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Tuesday, May 3, 2016

Survival Fishing

We've covered the base components of a universal fishing rig. While the parts we've covered in no way even approach all the possibilities in gear, what we covered works well in almost all fresh water to catch almost all species of fish. Beyond that, as Erin is fond of saying, fishing gear is as much about catching fishermen as fish.

Now we take a look at some practical, yet unconventional, fishing methods. I call them "survival fishing" because they allow the best chance of obtaining fish with the lowest possible energy spent, and in a survival situation that saved energy is vital.

All these methods hinge on one concept: leaving baited hooks anchored in the water while you do other tasks. In contrast to standard fishing methods, rods and reels are not normally used in any of these methods. Be advised, there may be laws regarding use of these techniques, so check before you use them.

Single Set Lines
A single set line consists of one baited hook on a line that is anchored to some point on the shore. Appropriate weight is placed on the line to hold the bait down, and the rig is thrown to the desired point in the water. Several of these can be set in an area to increase the chances of a successful catch. Look for eddys or other places where slow water meets fast water. Low tree branches, fallen logs, or bushes along the water's edge make excellent anchor points.

Trotlines are similar to a single set line in that one end is weighted while the other end is anchored to the shore. The big difference is that trotlines have multiple baited hooks along their length. A float is frequently used on the offshore end to hold the bait off the bottom a bit.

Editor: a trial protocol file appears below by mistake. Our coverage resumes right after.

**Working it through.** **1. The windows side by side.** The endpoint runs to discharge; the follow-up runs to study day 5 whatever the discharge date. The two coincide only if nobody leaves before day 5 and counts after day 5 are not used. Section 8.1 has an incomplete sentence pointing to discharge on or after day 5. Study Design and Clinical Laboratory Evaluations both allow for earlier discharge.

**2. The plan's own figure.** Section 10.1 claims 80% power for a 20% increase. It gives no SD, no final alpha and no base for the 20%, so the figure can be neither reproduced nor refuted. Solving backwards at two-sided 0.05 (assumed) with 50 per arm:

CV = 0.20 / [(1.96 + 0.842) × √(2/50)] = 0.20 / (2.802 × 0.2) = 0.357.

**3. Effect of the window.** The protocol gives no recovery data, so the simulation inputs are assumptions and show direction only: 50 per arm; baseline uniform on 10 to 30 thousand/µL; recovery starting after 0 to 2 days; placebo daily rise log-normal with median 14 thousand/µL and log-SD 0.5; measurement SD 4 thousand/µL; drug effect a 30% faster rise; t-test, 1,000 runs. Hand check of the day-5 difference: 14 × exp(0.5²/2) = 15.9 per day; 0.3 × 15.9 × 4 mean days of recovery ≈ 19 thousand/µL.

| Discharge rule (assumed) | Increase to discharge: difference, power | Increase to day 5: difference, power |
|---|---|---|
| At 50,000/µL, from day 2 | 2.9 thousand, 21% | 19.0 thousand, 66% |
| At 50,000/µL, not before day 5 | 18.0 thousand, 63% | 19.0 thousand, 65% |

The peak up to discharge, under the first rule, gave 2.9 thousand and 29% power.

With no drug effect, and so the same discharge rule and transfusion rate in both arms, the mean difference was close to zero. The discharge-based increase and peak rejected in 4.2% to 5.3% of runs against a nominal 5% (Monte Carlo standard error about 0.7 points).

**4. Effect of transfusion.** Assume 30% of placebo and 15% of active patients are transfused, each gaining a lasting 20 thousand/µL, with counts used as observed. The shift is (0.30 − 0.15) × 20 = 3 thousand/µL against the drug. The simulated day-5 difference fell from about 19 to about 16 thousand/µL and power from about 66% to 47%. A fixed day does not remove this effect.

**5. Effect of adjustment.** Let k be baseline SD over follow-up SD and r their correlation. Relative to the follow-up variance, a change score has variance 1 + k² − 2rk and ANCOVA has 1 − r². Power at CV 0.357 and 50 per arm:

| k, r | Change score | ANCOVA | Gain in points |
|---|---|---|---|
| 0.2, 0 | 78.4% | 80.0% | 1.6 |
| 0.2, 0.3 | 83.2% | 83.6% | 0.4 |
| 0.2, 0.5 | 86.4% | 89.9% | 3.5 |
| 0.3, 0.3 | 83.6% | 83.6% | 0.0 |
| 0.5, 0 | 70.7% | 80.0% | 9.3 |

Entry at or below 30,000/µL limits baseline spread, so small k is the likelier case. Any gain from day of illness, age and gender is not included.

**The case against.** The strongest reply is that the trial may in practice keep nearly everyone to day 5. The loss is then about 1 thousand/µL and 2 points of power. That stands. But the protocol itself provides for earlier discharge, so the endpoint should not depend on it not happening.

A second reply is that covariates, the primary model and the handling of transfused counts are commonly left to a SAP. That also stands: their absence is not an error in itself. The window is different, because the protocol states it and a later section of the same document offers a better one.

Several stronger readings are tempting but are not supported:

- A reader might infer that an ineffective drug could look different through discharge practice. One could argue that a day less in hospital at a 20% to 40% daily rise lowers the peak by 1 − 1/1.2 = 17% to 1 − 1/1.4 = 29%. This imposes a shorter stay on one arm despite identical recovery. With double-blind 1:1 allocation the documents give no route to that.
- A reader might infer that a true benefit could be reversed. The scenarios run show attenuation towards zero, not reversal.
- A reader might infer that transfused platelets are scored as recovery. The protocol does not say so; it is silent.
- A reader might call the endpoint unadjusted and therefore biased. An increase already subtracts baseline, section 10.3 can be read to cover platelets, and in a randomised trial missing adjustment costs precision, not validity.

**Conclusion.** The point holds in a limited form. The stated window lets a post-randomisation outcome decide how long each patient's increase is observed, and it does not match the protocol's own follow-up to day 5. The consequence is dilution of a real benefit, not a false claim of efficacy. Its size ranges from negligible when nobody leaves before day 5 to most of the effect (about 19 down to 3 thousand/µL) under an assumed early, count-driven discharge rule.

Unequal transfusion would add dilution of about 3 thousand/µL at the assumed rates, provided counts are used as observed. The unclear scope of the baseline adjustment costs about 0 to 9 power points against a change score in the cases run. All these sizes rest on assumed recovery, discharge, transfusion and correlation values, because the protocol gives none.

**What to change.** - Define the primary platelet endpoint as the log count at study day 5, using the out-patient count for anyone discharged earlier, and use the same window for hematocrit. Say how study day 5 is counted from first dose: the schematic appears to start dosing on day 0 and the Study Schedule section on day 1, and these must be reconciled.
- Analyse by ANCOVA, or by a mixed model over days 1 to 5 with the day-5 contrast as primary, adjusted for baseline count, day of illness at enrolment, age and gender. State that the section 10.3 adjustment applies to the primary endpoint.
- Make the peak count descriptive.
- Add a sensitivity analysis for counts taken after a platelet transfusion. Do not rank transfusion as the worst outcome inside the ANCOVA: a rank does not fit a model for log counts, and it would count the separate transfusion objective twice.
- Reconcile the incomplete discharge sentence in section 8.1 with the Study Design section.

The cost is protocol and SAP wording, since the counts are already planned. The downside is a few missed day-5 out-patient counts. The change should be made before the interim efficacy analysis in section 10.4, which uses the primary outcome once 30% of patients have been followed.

They're great in large, slow moving waters where fish spread out some. The main line is weighted, and each hook is tied to a separate leader attached to the main line. With this setup, one trotline could possibly catch multiple fish. If you have enough gear, you could set a couple trotlines if the terrain permits.

Image from

Jugging is primarily used for catfish, and seems most popular in the South and Midwest. As the name implies, some kind of plastic jug (or pool noodle) is used as a float, with the baited hook suspended below it. Recreational juggers set and retrieve their jugs from a boat, and let them float freely. When a bait gets taken, the jug bobs and dances to very visibly indicate the hit. In a survival situation, or without a boat, jugs can be anchored in a manner similar to a single set line. The depth of each bait can be varied simply by changing the length of line below the jug.

Image from Georgia Outdoor News Forum

Gill Nets
Gill nets don't use hooks or lines at all, instead trapping fish by the gills as they try to swim through the netting. I've included them here because they are the ultimate in survival fishing: maximum reward for minimum effort. In fact, they are so efficient that their use is banned in everything except survival situations, so use these only in emergencies. 

Since I've never used one, I refer you to a great article on how to use them

All of these sets require regular checking for caught fish. Jugging makes checking simple, since the jugs can be seen from the shore and readily show whether a fish is on. Single set lines can also sometimes be checked visually. The only really good way to check a trotline is to pull it in and check each hook, and gill nets require you to lift them out of the water to check for (and retrieve) the fish.

Commonly used baits for these sets include cut fish, shrimp, and various organ meats from game or farm animals. Some commercially prepared baits also work. Baits with a strong scent can attract fish from further away, and scent will be the primary attractant of these rigs.

Used properly, these rigs will greatly stack fishing odds in your favor. When you're desperate for food, there are few ways to get meat that are more efficient.


The Fine Print

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